HBO’s True Detective is only four episodes into its first season, but the hour-long weekly cop drama is already earning raves as the best show on TV. While that may seem like hyperbole, the final six minutes of last Sunday’s episode, “Who Goes There?” did nothing to dispel the skyrocketing True Detective critical reputation.
To tell the story of that shot requires some spoilers, so if you haven’t watched True Detective Episode Four yet, here’s your chance to click away from this page.
As the episode comes to a climax one of the show’s two lead detectives, Matthew McConaughey’s character Rust Cohle goes back undercover with the same drug-dealing biker gang who almost destroyed his psyche when he spent four years with them earlier — before joining Woody Harrelson’s Martin Hart in the Louisiana State Police homicide squad.
The gang insists that Cohle prove his bona fides by joining their heist of a rival gang’s “stash,” that is, drug supply house. Of course, the whole caper goes horribly wrong. Cohle blows his cover and escapes with the biker gang’s leader Ginger as a hostage.
Nothing special there. We’ve seen that scene a hundred times if we’ve seen it once. What made the True Detective version stunning was the way director Cary Fukunaga choreographed the six-minute scene — in one continuous, unbroken shot.
If you watched True Detective on Sunday, you may have missed the amazing level of detail in that incredible, single shot. Take another look in the video below.
Fukunaga has directed every episode of True Detective in its debut season. He’s also known for the feature films Sin Nombre and Jane Eyre, both of which also included long tracking shots, known as “oners” in industry parlance. But any movie or TV fan would be hard-pressed to find a shot as complex and action-packed as the one in Episode Four of True Detective.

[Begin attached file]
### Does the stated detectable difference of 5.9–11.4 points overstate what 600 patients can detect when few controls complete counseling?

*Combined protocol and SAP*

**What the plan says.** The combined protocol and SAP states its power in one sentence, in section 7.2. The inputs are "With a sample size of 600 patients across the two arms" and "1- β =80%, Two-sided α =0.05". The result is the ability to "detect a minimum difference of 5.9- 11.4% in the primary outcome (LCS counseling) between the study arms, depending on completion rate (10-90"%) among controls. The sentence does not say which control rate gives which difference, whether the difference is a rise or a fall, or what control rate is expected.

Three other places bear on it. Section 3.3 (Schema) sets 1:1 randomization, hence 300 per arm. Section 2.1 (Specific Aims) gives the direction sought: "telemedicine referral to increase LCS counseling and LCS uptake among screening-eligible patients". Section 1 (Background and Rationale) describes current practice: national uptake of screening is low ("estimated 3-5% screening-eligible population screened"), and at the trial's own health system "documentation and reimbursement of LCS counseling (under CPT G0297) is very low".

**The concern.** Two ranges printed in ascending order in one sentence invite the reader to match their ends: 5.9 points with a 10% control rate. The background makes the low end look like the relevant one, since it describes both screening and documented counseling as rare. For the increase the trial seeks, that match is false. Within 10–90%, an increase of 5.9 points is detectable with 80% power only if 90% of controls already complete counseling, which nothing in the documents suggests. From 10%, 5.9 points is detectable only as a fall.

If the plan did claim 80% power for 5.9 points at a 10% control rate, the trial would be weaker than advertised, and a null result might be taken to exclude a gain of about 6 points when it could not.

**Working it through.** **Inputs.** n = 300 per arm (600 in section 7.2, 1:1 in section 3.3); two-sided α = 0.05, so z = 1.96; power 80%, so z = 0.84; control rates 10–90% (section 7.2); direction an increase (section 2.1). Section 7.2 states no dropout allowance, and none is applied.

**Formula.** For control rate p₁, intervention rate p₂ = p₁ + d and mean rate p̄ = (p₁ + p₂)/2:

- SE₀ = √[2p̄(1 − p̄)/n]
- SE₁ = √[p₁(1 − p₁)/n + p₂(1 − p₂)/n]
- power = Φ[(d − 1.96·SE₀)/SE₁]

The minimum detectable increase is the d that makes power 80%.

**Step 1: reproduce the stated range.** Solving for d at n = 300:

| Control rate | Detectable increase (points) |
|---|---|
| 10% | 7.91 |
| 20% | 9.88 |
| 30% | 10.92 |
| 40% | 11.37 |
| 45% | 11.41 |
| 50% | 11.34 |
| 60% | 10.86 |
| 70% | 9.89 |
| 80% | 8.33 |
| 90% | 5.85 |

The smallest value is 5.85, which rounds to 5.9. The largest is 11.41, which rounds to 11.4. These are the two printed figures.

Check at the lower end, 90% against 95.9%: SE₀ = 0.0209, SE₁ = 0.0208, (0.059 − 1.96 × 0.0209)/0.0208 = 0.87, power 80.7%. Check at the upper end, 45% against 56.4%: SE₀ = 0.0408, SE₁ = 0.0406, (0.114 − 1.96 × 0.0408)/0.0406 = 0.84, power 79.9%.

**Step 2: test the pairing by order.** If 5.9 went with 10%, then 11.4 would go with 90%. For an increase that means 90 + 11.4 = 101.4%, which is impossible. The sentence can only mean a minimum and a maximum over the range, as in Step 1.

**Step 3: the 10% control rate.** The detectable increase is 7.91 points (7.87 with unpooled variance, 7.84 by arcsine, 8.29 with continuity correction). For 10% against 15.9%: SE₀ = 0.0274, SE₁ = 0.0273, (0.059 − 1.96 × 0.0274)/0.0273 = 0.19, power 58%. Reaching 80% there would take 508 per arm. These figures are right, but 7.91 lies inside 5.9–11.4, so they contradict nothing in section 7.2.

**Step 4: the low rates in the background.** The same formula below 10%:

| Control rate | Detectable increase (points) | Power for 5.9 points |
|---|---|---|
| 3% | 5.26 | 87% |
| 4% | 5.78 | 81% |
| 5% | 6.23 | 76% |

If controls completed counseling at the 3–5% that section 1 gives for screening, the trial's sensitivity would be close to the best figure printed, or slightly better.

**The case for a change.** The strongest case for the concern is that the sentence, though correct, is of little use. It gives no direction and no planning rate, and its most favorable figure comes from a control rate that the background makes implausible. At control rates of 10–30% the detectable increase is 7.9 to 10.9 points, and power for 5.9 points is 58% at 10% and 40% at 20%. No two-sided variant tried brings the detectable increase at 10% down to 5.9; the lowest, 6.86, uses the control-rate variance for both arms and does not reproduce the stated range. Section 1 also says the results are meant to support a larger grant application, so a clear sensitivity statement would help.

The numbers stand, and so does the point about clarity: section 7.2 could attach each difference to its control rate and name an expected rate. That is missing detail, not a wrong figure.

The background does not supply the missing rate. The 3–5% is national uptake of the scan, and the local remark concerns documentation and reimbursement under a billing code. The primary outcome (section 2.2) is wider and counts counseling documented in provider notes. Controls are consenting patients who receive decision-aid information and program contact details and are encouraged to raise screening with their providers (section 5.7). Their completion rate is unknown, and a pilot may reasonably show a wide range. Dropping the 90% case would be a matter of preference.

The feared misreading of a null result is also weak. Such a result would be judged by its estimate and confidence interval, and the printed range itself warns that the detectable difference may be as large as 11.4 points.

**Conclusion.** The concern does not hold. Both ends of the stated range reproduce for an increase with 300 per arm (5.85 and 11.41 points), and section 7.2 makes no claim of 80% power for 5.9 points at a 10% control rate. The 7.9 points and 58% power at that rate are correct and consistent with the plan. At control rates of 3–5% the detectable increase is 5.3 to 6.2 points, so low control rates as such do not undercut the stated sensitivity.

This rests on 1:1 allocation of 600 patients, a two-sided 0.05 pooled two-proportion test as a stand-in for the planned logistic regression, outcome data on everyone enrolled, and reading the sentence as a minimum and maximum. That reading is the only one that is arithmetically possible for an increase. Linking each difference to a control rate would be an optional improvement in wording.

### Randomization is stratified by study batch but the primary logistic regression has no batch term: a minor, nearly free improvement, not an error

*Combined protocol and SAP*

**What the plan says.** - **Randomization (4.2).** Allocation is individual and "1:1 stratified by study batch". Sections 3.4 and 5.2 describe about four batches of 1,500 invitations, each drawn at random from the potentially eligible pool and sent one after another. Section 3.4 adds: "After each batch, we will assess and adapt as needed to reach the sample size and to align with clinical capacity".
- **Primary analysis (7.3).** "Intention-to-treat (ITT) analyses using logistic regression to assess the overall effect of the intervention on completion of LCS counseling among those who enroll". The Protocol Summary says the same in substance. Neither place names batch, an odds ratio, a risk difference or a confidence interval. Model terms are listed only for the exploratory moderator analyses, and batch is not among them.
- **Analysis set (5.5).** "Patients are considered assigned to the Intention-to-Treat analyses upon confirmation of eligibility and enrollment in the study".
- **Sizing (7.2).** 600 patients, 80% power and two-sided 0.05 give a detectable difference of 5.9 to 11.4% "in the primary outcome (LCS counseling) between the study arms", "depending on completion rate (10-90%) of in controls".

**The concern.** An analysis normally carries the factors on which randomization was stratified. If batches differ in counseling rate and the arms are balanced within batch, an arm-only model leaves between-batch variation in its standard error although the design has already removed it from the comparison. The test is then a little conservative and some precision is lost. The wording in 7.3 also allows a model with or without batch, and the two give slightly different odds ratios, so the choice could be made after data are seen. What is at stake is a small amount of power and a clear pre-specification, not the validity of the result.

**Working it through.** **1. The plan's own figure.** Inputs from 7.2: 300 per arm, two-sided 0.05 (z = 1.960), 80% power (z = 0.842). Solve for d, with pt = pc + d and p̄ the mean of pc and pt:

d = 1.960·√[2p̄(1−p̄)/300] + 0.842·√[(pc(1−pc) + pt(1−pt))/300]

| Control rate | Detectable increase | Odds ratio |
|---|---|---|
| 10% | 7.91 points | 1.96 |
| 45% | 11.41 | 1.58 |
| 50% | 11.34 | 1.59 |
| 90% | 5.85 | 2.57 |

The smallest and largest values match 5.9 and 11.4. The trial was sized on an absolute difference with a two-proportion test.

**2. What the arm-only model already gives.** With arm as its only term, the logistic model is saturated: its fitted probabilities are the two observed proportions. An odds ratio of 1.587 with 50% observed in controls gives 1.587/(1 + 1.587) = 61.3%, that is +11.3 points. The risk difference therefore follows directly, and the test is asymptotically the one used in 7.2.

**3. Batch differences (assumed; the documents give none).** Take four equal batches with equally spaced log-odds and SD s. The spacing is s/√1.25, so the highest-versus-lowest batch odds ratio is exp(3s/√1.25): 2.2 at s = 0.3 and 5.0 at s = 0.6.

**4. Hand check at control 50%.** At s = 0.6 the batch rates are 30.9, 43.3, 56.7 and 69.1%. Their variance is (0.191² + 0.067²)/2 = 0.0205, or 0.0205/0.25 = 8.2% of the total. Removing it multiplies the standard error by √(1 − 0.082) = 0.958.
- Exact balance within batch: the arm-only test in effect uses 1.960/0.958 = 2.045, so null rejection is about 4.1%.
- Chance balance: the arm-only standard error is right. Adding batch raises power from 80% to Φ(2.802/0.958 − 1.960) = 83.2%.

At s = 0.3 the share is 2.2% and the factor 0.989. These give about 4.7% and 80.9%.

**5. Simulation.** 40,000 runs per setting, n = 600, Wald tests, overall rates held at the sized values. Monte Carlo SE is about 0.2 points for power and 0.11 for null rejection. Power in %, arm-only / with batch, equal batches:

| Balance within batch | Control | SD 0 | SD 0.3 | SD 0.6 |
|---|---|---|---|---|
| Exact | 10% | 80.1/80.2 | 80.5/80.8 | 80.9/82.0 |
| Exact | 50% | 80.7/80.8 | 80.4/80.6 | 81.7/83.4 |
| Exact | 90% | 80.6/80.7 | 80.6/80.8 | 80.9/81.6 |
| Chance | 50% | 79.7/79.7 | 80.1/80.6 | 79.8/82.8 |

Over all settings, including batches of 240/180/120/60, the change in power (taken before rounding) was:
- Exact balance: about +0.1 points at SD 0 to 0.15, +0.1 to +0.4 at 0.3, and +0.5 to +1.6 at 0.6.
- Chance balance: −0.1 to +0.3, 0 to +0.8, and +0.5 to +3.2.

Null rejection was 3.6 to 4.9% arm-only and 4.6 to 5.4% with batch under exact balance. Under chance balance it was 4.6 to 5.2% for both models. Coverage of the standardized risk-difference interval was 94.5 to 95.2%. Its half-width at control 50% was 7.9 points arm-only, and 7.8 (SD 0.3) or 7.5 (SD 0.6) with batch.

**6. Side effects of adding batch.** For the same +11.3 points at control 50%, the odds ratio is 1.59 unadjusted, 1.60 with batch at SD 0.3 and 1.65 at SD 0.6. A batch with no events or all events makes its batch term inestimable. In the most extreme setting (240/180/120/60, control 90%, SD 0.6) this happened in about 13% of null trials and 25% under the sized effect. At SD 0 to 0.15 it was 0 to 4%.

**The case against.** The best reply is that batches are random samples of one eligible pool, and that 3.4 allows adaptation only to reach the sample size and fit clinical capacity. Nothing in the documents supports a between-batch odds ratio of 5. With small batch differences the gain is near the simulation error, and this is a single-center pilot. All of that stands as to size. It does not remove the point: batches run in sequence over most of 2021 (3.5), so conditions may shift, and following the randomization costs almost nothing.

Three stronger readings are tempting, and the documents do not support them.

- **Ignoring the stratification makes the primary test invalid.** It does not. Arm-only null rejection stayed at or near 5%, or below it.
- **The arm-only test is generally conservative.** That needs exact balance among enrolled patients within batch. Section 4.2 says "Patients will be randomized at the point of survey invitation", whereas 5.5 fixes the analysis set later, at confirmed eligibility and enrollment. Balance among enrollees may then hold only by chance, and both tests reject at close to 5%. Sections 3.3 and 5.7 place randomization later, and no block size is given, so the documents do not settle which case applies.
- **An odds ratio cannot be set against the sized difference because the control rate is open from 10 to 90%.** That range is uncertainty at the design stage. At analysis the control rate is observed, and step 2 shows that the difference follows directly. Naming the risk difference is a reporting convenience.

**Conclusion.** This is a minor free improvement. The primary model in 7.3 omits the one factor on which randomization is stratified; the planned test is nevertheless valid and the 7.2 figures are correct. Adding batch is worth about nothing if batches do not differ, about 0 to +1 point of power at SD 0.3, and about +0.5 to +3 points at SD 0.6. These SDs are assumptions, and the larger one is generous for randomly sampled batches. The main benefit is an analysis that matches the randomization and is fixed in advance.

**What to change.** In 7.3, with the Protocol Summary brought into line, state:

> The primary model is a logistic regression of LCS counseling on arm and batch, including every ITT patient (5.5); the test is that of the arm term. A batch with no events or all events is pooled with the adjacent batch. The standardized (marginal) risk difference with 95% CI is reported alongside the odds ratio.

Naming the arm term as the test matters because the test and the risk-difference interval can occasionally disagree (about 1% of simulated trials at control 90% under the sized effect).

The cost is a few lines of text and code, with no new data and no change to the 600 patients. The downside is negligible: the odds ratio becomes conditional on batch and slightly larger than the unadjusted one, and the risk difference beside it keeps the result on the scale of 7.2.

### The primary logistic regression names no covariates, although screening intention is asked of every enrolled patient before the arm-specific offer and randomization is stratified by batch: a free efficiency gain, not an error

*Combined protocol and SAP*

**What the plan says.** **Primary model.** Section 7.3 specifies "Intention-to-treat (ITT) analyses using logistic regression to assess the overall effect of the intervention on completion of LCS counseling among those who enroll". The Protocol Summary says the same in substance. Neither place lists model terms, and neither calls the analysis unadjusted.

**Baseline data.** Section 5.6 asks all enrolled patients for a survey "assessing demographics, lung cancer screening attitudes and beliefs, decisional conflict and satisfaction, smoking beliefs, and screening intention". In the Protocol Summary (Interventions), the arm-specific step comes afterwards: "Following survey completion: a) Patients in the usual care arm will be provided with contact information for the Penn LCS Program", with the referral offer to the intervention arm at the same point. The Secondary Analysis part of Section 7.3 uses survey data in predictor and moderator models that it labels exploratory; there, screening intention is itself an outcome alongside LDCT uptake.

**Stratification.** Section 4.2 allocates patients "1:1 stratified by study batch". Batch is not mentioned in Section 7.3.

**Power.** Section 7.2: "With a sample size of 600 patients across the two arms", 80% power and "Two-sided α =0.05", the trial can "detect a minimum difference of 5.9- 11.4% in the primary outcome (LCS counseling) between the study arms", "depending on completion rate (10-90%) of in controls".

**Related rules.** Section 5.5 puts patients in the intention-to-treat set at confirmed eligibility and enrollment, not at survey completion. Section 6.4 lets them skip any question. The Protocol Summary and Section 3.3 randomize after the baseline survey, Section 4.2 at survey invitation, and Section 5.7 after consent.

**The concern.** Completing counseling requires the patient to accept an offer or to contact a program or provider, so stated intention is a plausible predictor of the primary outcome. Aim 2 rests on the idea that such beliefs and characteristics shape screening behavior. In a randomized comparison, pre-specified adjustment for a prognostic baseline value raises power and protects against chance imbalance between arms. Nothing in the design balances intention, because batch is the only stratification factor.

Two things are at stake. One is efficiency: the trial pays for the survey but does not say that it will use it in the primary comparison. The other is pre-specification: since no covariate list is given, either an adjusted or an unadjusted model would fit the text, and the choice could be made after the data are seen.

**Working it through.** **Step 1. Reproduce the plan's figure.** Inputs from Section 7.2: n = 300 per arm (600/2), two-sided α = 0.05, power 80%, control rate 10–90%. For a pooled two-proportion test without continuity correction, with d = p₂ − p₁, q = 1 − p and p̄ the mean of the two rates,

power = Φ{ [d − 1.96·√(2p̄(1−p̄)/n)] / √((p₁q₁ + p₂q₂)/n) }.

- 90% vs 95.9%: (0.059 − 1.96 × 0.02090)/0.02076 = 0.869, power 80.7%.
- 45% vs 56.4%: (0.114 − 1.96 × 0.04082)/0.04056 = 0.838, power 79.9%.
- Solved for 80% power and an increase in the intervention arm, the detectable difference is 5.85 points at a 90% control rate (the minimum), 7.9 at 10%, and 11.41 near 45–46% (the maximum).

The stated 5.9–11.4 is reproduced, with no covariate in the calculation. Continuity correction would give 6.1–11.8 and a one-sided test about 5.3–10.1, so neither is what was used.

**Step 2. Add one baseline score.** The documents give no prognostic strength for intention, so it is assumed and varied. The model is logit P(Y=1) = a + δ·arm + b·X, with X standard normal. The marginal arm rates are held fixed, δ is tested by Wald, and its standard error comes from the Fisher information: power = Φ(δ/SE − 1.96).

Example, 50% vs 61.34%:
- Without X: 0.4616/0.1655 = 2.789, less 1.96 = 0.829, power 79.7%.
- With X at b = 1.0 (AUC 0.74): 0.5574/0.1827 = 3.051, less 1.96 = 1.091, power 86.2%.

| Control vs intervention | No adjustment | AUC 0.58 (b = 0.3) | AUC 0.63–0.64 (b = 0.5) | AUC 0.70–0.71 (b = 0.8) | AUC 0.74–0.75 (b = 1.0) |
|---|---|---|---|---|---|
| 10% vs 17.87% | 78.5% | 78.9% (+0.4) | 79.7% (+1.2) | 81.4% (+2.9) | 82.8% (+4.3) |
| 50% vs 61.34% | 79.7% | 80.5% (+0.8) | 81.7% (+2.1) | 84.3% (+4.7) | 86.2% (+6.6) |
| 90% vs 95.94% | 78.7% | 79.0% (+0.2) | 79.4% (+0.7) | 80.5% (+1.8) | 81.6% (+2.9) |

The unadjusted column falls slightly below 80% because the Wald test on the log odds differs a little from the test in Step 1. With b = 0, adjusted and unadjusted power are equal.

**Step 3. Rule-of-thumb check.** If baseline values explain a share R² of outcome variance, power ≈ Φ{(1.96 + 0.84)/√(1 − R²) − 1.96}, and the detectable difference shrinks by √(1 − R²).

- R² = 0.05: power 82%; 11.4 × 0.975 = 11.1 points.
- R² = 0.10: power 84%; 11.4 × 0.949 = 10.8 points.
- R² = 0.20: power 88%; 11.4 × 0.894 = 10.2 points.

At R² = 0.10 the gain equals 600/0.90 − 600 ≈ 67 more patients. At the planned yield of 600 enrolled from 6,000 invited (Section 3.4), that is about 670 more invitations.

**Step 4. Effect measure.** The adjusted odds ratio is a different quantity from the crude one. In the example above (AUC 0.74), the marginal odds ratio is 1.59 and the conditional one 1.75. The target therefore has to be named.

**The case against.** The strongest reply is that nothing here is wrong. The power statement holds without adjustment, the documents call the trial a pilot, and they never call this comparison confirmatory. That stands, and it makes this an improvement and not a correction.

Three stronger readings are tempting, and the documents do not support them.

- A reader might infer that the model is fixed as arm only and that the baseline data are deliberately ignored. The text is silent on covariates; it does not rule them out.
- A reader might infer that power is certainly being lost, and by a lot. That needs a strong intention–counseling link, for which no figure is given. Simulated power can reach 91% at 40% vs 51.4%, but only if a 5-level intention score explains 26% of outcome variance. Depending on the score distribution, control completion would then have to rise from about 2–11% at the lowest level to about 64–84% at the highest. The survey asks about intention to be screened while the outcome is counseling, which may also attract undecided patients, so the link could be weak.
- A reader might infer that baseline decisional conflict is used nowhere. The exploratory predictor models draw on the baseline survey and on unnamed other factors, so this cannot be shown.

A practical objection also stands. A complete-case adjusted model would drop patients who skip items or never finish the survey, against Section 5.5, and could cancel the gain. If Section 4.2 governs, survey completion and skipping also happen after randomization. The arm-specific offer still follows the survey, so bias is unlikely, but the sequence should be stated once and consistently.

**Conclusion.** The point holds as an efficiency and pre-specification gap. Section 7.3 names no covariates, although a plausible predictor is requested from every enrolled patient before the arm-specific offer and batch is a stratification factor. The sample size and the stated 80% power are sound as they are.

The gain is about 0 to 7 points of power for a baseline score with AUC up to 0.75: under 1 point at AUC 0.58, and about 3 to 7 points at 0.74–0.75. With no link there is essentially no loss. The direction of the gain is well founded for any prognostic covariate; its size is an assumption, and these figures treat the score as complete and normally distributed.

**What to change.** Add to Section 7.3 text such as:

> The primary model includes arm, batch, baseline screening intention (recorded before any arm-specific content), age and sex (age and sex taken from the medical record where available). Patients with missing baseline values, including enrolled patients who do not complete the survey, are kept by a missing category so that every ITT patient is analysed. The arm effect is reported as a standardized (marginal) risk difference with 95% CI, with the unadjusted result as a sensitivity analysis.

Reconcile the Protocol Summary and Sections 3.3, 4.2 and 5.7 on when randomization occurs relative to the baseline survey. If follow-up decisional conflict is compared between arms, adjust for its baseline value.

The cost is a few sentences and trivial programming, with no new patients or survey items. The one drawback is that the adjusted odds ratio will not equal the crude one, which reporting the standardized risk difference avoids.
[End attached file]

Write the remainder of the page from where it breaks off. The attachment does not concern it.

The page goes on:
First of all, Fukunaga told MTV News in an interview that just getting permission to film the shot was a seven-week chore.
For authenticity, Fukunaga insisted on shooting the sequence in an actual housing project. Once he finally had permission to bring in his True Detective cameras, the next step was finding “the most interesting path, but also the most logical path” for Cohle’s escape with his bearded biker hostage.
Because True Detective is a TV show, not a movie, and is filmed at a comparatively breakneck pace, the director had little more than a single day to rehearse the shot with McConaughey and the other cast members and extras.
Then they ran through seven takes of the single, six-minute action shot before finding one they could use.
“We had ADs [assistant directors] all over the neighborhood because we had to release extras, crowd running background, police cars, stunt drivers. There were actual gun shots and stones being thrown through windows. There were a lot of things to put together,” Fukunaga told MTV. “Even the action, the stunt sequences were complicated.”
In the end, however, no tricks were employed. The six minute shot that marked the halfway point of the eight-hour True Detective season is indeed, one single, unbroken show, exactly as it appears.